Esperanto
Author: David Poulson


Esperanto and Cinema: Goodbye Hollywood!

Author: David Poulson
Published on:September 17, 1999

In the four years which followed the appearance of Idiot's Delight and The Great Dictator three other films were made by Hollywood studios in which the Esperanto language appeared to a greater or lesser degree. In order of appearance, they are as follows.

1 Woman of the Tropics. This film was made in 1939 at MGM and starred Robert Taylor and Hedy Lamarr. The story tells of a party of wealthy visitors to French Saigon, where they meet lovely Manon deVargnes (Hedy Lamarr), who is not allowed to leave the country due to her part-Oriental ancestry. When the others leave, playboy Bill Carey (Rod Taylor) stays behind to woo Manon; but all his efforts to get her out of the country with him run into a brick wall. And Pierre Delaroch, (Joseph Schildkraut), her wealthy admirer, waits for him to give up.

2. The Road to Singapore. The first of the famous series of seven "Road" movies made at Paramount and starring Bob Hope http://www.taxpolicy.com/bobhope.htm and Bing Crosby http://www.kcmetro.cc.mo.us/pennvalley/biology/lewis/crosby/bing.htm This film, made in 1940, also starred Dorothy Lamour. The story is very simple: Bing Crosby runs away from his father and unloved fiancee, who both want to him to become a business excutive in his father's shipping line. He ends up in "Kaigoon," a mythical island somewhere between Honolulu and Singapore, accompanied by Bob Hope, who's trying to escape from a shotgun wedding situation. There, they meet Dorothy Lamour, and naturally both fall in love with her. The local residents of Kaigoon speak contemporary American with a phony French accent but sing in Esperanto. Well, it's suposed to be Esperanto but, having fortunately stumbled across a videotape of this film today, I must confess that during the film's big musical "production number," I couldn't understand a word! Johnny Burke was the film's lyricist, and the Esperanto version of this song, sung incomprehensibly during the festivities of a native wedding feast, were written by Joseph R. Scherer. Unfortunately, I haven't found a suitable picture from this film, but here are the three protagonists in a still from a later film in this popular series, The Road to Morocco.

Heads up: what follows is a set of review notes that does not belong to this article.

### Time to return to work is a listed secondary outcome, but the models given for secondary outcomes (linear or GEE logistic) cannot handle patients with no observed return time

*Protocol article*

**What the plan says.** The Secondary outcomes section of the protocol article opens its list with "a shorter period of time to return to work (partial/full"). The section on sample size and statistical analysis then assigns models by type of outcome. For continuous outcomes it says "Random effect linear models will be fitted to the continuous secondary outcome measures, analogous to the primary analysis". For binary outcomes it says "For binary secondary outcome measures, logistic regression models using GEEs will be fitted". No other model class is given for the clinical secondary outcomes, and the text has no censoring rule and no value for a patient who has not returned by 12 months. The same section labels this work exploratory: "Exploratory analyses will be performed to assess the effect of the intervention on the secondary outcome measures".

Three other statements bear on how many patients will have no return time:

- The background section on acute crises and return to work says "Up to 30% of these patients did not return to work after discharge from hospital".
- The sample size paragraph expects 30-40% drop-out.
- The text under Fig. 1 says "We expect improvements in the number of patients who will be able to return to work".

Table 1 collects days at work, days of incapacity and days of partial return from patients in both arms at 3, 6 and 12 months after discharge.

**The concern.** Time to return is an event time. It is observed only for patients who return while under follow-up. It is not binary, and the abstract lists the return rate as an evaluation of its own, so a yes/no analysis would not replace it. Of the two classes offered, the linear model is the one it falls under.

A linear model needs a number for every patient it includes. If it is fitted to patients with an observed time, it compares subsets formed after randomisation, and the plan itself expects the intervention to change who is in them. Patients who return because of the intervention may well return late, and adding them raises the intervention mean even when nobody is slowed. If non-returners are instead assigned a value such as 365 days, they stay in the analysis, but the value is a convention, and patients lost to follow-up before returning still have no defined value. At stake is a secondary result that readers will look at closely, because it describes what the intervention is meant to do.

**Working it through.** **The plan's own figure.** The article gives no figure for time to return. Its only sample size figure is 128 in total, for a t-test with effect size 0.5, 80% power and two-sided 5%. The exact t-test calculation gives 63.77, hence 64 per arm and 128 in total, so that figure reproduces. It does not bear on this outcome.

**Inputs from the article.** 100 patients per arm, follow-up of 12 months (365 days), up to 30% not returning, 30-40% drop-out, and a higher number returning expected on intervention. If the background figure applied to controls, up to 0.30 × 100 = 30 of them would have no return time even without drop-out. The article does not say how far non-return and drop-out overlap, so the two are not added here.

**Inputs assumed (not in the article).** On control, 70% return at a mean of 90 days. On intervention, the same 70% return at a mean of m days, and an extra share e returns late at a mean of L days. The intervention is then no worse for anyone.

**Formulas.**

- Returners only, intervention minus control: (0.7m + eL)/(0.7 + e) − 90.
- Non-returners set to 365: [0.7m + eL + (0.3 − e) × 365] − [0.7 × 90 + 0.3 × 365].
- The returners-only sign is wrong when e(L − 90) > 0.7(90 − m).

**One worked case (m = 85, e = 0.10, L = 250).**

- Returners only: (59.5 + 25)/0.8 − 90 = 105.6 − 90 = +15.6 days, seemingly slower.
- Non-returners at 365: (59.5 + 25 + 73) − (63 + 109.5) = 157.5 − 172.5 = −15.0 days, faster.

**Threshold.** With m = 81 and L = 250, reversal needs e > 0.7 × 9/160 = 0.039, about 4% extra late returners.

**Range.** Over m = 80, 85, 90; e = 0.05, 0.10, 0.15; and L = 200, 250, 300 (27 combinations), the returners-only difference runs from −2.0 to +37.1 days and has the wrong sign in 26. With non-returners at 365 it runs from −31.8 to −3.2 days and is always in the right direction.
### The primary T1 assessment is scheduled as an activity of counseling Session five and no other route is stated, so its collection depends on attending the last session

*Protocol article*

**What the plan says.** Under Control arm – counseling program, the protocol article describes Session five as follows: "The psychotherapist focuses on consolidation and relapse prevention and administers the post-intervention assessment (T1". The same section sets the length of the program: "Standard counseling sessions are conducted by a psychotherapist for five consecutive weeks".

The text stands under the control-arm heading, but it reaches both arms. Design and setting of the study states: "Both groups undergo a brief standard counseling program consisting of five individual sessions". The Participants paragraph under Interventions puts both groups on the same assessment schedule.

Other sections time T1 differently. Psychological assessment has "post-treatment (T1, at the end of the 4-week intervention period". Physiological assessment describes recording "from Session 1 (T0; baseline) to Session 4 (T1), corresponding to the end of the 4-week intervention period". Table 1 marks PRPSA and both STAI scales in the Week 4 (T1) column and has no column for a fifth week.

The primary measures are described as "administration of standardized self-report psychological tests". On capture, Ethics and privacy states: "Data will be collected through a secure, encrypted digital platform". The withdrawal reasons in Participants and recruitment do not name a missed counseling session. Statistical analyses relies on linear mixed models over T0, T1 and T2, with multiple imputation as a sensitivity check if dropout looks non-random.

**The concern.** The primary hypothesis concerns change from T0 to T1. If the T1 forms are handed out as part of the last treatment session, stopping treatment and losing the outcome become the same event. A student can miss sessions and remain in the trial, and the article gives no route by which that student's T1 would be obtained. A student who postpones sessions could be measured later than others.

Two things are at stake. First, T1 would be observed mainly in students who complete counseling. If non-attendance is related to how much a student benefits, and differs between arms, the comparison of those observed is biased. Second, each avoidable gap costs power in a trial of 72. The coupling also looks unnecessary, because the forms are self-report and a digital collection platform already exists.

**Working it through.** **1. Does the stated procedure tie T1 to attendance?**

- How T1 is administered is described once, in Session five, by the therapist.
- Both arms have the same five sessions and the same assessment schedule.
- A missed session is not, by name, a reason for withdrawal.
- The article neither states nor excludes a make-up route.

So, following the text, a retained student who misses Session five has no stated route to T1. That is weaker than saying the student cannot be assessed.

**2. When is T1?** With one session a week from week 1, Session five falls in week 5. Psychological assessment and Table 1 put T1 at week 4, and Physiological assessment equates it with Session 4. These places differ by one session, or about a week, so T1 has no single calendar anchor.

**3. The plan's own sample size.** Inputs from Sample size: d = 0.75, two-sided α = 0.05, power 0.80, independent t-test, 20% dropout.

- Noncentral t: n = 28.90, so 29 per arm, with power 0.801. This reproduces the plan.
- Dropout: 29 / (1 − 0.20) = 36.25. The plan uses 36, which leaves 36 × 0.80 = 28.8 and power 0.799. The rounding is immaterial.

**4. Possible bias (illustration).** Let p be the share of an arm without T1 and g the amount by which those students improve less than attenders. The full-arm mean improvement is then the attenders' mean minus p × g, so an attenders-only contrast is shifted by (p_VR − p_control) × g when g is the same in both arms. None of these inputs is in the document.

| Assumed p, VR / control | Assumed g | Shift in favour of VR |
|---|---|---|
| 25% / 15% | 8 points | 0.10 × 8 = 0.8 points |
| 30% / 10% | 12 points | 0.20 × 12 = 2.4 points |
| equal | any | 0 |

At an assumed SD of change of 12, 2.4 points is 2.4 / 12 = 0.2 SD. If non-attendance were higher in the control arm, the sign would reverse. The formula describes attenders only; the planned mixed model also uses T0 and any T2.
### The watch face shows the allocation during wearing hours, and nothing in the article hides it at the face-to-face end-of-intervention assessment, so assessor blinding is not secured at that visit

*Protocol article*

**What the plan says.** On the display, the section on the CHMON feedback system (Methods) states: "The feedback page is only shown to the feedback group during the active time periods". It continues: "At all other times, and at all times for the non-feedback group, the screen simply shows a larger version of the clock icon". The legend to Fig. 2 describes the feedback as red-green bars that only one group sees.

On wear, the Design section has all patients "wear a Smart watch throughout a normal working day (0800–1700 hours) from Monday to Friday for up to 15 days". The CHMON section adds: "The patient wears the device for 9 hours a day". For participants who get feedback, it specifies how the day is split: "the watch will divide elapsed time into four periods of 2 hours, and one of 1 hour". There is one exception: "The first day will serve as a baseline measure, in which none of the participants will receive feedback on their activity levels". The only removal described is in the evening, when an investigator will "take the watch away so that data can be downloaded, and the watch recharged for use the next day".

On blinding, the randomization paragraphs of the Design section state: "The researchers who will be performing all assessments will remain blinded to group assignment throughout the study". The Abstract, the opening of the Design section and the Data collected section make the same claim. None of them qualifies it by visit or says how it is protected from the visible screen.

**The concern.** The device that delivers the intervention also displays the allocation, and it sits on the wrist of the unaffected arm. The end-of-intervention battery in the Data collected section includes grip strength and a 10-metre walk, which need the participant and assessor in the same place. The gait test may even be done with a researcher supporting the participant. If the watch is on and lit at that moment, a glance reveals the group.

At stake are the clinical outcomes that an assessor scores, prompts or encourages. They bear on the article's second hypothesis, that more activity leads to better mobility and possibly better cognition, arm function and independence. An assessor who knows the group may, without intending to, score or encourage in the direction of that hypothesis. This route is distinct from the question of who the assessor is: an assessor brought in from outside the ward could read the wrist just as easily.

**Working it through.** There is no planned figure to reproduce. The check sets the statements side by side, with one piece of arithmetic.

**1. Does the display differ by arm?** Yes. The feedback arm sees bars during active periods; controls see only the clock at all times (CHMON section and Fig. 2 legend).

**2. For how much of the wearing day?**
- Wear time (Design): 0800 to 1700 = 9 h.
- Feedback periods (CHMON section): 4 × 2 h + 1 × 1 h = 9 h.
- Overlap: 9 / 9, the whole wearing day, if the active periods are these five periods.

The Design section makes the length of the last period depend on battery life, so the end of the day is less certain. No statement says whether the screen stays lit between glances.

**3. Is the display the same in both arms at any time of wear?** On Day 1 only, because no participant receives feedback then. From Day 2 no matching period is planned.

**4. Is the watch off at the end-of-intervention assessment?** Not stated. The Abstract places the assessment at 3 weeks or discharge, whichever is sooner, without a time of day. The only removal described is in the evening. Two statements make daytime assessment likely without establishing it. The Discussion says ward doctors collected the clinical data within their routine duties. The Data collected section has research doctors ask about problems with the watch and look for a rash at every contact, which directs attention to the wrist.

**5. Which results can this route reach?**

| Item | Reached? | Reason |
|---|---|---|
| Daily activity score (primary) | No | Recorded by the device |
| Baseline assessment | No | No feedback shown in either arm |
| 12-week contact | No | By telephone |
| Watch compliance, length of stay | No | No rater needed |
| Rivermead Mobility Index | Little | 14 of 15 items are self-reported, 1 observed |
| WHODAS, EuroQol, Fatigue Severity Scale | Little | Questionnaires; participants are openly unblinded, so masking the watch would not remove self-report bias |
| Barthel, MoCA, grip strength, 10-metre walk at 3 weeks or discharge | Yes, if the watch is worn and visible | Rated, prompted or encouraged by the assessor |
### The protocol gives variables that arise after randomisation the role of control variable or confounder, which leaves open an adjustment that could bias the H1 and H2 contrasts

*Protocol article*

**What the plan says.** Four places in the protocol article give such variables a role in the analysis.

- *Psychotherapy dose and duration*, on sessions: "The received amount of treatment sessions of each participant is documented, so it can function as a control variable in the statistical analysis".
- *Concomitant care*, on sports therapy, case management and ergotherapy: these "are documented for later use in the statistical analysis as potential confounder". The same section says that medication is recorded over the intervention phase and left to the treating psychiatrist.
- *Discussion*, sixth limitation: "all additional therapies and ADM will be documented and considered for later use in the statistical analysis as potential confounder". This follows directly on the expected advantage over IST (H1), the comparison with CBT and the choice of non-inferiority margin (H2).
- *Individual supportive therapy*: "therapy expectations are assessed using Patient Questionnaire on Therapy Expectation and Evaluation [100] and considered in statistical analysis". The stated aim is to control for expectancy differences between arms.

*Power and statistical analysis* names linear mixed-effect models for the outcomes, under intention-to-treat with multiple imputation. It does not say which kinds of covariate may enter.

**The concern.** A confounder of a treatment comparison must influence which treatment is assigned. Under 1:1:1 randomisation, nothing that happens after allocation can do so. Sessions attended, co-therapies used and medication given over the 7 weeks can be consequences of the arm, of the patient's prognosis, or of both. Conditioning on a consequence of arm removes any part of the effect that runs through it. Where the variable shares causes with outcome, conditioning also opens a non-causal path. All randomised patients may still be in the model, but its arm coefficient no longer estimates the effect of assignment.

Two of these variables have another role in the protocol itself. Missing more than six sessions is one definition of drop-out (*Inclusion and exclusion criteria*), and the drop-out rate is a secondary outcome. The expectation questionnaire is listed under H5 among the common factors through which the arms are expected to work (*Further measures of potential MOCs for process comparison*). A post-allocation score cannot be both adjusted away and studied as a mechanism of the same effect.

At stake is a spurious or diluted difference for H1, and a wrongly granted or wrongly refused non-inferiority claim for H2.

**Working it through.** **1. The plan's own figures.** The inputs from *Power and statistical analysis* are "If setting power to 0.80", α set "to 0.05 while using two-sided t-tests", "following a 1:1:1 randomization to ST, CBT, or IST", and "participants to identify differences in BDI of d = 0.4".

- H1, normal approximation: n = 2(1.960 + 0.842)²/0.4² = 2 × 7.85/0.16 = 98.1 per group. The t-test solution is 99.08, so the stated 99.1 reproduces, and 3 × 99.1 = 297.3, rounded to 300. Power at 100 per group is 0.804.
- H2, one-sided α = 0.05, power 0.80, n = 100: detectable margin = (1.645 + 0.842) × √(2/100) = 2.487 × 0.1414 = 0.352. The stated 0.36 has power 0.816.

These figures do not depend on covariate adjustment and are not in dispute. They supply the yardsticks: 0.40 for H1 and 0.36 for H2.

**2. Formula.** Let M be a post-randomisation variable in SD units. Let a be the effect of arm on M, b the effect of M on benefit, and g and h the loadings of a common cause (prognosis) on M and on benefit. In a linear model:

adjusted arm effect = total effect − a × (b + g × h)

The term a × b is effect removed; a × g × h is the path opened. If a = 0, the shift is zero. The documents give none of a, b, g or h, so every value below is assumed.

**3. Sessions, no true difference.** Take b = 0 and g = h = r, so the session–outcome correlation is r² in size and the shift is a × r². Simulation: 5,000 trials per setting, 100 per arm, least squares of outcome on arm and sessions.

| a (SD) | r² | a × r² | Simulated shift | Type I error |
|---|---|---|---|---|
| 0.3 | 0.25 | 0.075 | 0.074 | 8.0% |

3. The Conspirators. This film was made in 1944 at RKO studios, and it was directed by Romanian-born Jean Negulesco, who made 55 films, some of which are very well-known, for example, How to Marry a Millionnaire, and Boy on a Dolphin. The cast of this film included such wonderful actors as Paul Heinreid, Sydney Greenstreet and Peter Lorre. The truly beautiful Hedy Lamarr appeared in this film too and, although she has little connection with Esperanto, I can't resist including a photograph of her. (In the film, when the conspirators speak in their own language, they use Esperanto. I wonder who wrote the dialogue: Jack (John C. Moffitt) is credited with writing additional dialogue, but he wrote for many films and it is unlikely that he could write in Esperanto as well. But who knows?)

That last film was the end of the story as far as Esperanto and Hollywood is concerned, but not, I'm happy to say, the end of the story of Esperanto and the cinema. In 1949 a film about the artist and poet Wilhelm Busch http://pressibus.org/bd/debuts/auteurs/frbusch.html and called Aventuro de Fraulo was made in Germany. I have also heard of another German film which uses Esperanto called Help! A child has fallen from the sky. Also there is a film made in Japan, called The Storm of Jan Arima (possibly Jan arima no shugeki, made in 1959 and directed by Daisuke Ito, ) which is set in the 16th century and which supposedly has Western (Portuguese?) characters speaking in Esperanto.

If anybody can add any information at all about these three films, I would be very grateful if they would contribute it to the discussion column for this article.

Finally, however, a feature film appeared which was made entirely in Esperanto. The title was Angoroj. I shall be telling you a little about this film, and about where to find information about a large number of documentary films in Esperanto which are currently for sale, and, finally, about Esperanto's cinematic triumph, Incubus, in the next Topic article. I hope you'll look in again in a couple of weeks time.

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